Purpose and plan

A number of scholars have pointed out that the level of compliance with international agreements in general, and international environmental agreements in particular, is largely quite good (Henkin, 1979; Brown Weiss and Jacobsson, 1999; Chayes and Chayes, 1993; 1995; Jacobsson and Brown Weiss, 1998). There are a number of potential explanations for this. According to one major view, states simply do not make decisions about compliance on the basis of a calculation of advantage. Instead, compliance is largely determined by factors such as standard operating procedures, internalized identities, norms of appropriate behaviour, domestic linkages and the perceived legitimacy of the relevant rules (Alter, 1998; Chayes and Chayes, 1993; 1995; Checkel, 2001; Franck, 1990; Mattli and Slaughter, 1998).

By contrast, a second view is that many international agreements do not require the parties to do much more than they would have done anyway, and states tend to adopt only regulations that are expected to achieve high levels of compliance. In short, states comply because there is little to be gained by non-compliance (Downs et al, 1996).

A third possible explanation relates international compliance to external enforcement. Consider the following statement by Canada's top negotiator at the 2001 climate meeting in Marrakesh: 'The matter [of a legally binding compliance mechanism for the Kyoto Protocol] is largely symbolic. Even if countries don't face sanctions, countries that signed on to the accord but did not abide by its rules would face pressure from other signatories'.2 This statement suggests that the Canadian government was expecting the enforcement mechanism agreed upon in Marrakesh to have only marginal influence on compliance with the Kyoto Protocol, because in any case non-compliant behaviour would likely trigger external responses.

The purpose of this chapter is to review the strengths and weaknesses of external enforcement, and to discuss whether external enforcement has - or can have - distinct advantages over internal compliance mechanisms. Basically, I ask two questions. First, to what extent can it be useful to let external means of enforcement supplement an international agreement's internal compliance mechanism? Second, are there good reasons to restrict the use of external enforcement? Throughout, the argument is illustrated with examples from the Marrakesh Accords and other international agreements.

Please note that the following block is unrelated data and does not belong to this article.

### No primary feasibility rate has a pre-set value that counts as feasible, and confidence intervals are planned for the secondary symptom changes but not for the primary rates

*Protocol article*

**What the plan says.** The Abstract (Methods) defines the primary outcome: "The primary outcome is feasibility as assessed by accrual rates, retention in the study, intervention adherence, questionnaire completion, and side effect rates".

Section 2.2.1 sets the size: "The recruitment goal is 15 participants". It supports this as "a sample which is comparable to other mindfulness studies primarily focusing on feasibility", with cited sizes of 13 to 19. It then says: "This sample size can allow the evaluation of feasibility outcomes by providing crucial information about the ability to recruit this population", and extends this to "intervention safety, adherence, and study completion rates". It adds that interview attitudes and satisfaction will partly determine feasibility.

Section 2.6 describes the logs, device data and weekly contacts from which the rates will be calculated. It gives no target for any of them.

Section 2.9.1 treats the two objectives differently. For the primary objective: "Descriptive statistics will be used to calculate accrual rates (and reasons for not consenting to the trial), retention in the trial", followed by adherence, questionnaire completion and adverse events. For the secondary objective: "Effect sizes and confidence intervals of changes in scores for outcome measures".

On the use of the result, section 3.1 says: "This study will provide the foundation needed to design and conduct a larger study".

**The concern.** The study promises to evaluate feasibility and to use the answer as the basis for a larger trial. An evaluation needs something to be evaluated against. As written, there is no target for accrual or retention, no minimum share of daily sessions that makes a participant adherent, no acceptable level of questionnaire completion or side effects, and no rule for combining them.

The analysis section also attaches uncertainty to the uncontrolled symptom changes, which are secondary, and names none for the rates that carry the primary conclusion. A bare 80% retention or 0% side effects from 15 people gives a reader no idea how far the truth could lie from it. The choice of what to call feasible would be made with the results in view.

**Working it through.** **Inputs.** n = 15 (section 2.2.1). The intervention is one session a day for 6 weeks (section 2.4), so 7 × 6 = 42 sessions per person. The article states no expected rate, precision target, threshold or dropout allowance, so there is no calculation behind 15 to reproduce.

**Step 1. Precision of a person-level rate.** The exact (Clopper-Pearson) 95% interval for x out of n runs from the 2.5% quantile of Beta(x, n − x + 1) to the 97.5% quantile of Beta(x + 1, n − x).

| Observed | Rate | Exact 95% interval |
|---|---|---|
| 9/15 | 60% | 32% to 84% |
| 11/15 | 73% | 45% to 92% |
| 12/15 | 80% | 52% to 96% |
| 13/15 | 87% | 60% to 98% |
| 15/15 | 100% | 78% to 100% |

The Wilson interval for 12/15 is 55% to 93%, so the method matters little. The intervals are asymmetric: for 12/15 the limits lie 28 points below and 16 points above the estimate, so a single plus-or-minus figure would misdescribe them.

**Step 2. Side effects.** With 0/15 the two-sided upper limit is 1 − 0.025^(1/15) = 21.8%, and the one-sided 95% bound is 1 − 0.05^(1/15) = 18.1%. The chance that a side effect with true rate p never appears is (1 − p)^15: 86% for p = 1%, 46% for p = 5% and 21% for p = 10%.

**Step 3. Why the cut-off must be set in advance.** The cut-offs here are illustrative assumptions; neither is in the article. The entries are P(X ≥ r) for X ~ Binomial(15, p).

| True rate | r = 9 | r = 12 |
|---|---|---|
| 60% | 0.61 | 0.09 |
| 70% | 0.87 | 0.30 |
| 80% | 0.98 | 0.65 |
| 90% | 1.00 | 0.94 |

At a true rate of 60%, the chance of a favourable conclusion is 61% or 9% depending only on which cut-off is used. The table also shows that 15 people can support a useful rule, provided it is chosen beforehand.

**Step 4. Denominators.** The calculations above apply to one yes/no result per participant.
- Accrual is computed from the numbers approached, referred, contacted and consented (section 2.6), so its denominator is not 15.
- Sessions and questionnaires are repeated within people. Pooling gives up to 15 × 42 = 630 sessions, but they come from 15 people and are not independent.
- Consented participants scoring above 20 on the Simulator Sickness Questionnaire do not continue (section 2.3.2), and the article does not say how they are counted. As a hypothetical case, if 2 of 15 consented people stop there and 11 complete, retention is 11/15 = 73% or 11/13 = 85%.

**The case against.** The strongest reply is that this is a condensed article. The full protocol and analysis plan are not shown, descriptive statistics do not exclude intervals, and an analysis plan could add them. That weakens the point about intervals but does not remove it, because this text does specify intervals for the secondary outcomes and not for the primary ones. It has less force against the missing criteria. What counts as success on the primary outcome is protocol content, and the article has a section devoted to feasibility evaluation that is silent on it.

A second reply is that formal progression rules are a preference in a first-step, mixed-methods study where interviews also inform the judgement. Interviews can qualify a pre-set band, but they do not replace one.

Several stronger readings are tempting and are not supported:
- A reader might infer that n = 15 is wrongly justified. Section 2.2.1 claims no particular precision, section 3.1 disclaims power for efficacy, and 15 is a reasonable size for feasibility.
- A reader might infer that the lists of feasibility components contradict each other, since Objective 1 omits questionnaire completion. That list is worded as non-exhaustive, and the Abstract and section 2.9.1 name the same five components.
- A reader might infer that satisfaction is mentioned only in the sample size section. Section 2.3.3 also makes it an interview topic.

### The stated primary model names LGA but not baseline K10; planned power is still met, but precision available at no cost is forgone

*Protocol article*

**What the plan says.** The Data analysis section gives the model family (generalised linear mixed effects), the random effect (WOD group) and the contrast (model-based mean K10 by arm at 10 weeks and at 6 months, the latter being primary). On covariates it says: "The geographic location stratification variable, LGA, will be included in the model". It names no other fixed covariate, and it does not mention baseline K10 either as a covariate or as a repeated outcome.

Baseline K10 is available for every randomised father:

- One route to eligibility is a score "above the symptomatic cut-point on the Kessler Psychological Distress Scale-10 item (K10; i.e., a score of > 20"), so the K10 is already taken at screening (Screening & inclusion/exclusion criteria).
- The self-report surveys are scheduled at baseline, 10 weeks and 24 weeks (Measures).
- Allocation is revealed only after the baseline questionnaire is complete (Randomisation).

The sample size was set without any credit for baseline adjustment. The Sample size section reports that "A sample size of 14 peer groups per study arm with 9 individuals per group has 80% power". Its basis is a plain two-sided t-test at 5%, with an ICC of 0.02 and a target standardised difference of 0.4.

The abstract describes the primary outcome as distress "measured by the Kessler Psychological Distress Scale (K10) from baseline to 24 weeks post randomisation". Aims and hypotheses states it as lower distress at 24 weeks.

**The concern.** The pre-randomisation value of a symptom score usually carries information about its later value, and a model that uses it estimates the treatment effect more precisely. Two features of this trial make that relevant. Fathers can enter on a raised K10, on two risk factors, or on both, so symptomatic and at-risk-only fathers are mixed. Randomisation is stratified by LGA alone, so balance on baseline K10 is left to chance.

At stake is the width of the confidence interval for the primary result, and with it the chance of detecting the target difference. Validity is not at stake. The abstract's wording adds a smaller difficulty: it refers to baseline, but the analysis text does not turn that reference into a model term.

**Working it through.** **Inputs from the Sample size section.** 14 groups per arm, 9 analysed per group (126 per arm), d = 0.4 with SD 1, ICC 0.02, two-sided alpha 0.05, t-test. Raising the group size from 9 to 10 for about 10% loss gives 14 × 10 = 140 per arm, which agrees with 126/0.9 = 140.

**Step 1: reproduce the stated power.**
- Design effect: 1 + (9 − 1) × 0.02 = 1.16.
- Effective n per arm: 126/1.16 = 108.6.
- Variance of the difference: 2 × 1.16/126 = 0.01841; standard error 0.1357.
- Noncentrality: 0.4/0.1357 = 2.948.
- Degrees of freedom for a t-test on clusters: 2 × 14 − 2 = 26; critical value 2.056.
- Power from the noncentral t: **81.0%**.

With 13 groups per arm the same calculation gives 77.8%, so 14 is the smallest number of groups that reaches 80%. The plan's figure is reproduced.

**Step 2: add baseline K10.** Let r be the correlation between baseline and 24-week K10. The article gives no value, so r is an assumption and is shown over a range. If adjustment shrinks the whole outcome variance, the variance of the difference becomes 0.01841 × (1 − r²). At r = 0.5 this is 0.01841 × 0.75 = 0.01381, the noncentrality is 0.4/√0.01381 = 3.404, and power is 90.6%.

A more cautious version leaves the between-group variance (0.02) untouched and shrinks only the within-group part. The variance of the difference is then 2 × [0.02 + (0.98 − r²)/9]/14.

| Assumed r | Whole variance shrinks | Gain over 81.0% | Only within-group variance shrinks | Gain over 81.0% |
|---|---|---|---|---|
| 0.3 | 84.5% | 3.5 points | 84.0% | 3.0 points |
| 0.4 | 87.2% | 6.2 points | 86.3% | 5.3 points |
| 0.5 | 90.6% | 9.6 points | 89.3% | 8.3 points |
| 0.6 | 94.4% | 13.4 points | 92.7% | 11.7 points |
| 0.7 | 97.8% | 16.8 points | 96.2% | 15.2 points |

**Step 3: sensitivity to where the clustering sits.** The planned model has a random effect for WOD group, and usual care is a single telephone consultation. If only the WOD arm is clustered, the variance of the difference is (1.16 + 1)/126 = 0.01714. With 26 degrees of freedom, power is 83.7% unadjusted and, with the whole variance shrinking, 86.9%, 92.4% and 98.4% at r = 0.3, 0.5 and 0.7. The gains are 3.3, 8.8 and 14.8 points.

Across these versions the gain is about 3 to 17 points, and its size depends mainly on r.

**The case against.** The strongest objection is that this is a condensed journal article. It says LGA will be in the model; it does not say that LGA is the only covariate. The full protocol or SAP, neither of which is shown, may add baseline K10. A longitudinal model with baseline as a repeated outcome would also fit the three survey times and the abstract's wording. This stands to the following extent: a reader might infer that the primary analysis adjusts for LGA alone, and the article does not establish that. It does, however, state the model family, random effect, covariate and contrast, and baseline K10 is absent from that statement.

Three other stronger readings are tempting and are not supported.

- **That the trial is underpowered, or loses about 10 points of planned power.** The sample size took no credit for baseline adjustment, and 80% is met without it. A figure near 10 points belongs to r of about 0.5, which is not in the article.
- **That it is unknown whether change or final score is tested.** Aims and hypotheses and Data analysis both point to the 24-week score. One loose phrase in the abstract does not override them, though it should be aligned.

Although the possible impact of external enforcement has received surprisingly little attention in the compliance literature, at least three strands of relevant work may be identified. First, within the international law literature a number of authors have focused on countermeasures (e.g. Crawford, 2000; Kelly, 1998; O'Connell, 1994). For obvious reasons, however, this literature is mainly concerned with legal issues (such as the conditions under which countermeasures are permitted by international law), not the effectiveness of countermeasures in obtaining compliance. Also, there is only a partial overlap between the concept of countermeasures and that of external enforcement (see below). A second tradition analyses so-called unilateral sanctions (e.g. Chayes and Chayes, 1995, Chapter 4). While these authors focus at least partly on effectiveness, again the overlap with external enforcement is less than perfect. Finally, some work - starting with Schelling (1960; 1966) - either analyses how specific types of external enforcement can lend credibility to international agreements (e.g. Yarbrough and Yarbrough, 1986), or reviews a broader set of external enforcement techniques (e.g. Hovi, 1998, Chapter 7). However, this literature does not explicitly address the relative merits of external and internal enforcement.

This chapter proceeds as follows. The next section reminds the reader of what an international compliance system should ideally achieve. This is followed by a definition of the concept of external enforcement. The external-internal distinction is then related to two similar but not identical distinctions - namely collective versus unilateral enforcement, and centralized versus decentralized enforcement. This discussion provides a basis for the remaining parts of the chapter, which offer a treatment on the advantages and disadvantages of external enforcement.

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